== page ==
Teen perceptions of good drivers and safe drivers: Implications for reaching adolescents
Center for Injury Research & Prevention, Children's Hospital of Philadelphia, Philadelphia, Pennsylvania, USA. Injury Prevention
(Impact Factor: 1.89).
03/2009; 15(1):24-9. DOI: 10.1136/ip.2008.018572
To understand definitions of the phrases "good driver" and "safe driver" among teen pre-drivers and early drivers in order to appropriately tailor messages about driving safety.
Qualitative study using freelisting, an anthropological research technique, to explore nuances in the ways that teens define a good driver and a safe driver
Classes in six high schools each in a different state in the USA.
193 adolescent pre-drivers and early drivers, aged 15-17.
Meaning of the phrase good driver and safe driver was identified for subgroups of adolescents.
Teen pre-drivers and early drivers define a good driver and a safe driver as one who is cautious, alert, responsible, does not speed, obeys the law, uses seatbelts, and concentrates. There are subtle and potentially important differences in the way that subgroups define a good driver and a safe driver.
Injury prevention experts need to attend closely to the implicit meanings that teens attach to everyday terms. Freelisting is a method that identifies perceptions about the meaning of health communication messages and suggests differences in meaning among subgroups.
Available from: gradworks.umi.com
- "Of the 57 articles reviewed in the matrix, only one study indicated a rural population (McGeehee et al., 2007), which was produced from a small Midwestern high school in rural Iowa. Also, this researcher found only one study that utilized urban and rural comparison groups within the sample (Barg et al., 2009). "
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ABSTRACT: Urinary incontinence (UI) is common among women in the United States and worldwide. Although the biomedical model for female UI has been thoroughly examined, the cultural model women living with UI ascribe to has been less well described. The purpose of this study was to elicit salient features of a cultural model for long-term (>5 years) female UI and, in so doing, increase understanding of the conceptualization of female UI from an emic (patient-derived) perspective. Cultural models theory provided the overall framework for the study.
Freelist (n = 25) and pilesort (n = 13) exercises were completed by community-dwelling women with long-term UI. In the freelist exercise, participants listed 81 unique terms in response to the request: Please list all the terms you think of when you hear the phrase urinary incontinence. The most salient terms included: wet, embarrassed, diapers/pads, leakage, old age, urinate, annoyance, inconvenience. We then used the most culturally salient items from the freelist in three pilesort tasks.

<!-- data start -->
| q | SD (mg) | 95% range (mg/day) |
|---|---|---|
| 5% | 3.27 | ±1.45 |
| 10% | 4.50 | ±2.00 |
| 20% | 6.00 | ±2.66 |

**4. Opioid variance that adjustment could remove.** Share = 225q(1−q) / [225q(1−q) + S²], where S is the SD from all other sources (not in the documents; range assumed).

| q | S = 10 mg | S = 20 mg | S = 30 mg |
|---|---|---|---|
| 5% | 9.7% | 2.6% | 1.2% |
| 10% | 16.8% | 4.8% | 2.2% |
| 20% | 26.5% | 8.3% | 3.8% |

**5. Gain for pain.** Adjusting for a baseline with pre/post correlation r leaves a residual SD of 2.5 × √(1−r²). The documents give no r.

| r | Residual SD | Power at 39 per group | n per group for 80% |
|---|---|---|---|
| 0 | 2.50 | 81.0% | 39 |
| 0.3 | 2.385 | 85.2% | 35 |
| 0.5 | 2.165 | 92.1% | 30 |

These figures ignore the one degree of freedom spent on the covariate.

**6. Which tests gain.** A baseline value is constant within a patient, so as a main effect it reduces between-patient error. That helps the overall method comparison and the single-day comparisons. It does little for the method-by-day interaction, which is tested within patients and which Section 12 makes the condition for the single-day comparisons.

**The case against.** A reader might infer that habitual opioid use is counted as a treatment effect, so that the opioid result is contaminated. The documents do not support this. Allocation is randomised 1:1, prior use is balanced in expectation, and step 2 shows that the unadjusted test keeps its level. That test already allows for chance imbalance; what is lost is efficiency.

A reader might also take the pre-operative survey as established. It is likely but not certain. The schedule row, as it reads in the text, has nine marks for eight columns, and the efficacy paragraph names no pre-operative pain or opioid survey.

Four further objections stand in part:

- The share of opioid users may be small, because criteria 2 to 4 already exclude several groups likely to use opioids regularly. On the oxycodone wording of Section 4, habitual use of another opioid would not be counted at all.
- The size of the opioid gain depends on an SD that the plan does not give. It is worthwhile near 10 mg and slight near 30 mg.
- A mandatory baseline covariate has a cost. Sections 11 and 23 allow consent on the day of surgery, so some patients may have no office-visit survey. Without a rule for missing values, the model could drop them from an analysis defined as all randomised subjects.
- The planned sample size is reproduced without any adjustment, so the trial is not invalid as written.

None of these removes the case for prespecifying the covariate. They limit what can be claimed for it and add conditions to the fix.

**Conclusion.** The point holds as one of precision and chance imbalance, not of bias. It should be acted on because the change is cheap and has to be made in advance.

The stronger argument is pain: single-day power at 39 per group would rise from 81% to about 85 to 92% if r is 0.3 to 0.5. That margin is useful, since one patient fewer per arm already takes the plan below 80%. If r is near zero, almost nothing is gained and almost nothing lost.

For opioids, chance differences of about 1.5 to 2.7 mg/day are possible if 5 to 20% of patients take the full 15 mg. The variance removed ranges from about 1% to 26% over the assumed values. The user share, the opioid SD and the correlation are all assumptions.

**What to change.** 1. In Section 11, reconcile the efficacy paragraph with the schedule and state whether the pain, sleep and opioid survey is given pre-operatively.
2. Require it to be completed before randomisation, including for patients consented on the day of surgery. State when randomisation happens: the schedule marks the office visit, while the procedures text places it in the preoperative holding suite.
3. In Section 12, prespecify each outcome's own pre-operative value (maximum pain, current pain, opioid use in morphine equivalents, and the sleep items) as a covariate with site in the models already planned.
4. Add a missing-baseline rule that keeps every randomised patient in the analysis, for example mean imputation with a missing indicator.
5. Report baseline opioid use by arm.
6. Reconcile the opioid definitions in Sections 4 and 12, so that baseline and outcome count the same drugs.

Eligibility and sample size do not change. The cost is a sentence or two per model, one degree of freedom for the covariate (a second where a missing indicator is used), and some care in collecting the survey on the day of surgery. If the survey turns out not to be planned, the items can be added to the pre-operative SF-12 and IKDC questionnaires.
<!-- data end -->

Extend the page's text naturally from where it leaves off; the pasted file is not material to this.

Results of the pilesort exercises suggest that some aspects of the cultural model are shared, whereas others are highly heterogeneous.
A small core of salient emic terms reflects a shared cultural understanding of female UI. The cultural model includes emotional and physical elements. These findings are important in reframing and reexamining our understanding of female UI. Next steps include testing the cultural model by including salient terms used by women living with long-term UI in focus groups and clinical encounters.
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ABSTRACT: To compare and contrast notions of ADHD among pediatricians and parents of affected children to understand the perspectives they bring to shared decision making (SDM).
In this freelisting study, 60 parents of children with ADHD and 30 primary care pediatricians listed words reflecting their understanding of (1) Attention Deficit Hyperactivity Disorder (ADHD), (2) getting/offering help for ADHD, (3) talking to doctors/families about ADHD, and (4) "mental health." Smith's salience score established terms that were salient and cultural consensus analysis identified variation within subgroups of participants.
Parents' terms reflected ADHD's effects on the child and family, while clinicians often mentioned school. Lists suggested differing needs and goals for clinicians and subgroups of parents in SDM: "time" for clinicians, "learning" and "understanding" for non-college educated parents, and "comfort" and "relief" for college educated parents. Neither parents nor clinicians framed ADHD in the same way as "mental health."
Parents and clinicians, who conceptualize ADHD differently, should negotiate a shared understanding of ADHD as a basis for SDM. Treatment discussions should be tailored to encompass families' varied emotional and educational needs.
Fostering SDM in primary care is consonant with notions of ADHD as distinct from mental health.
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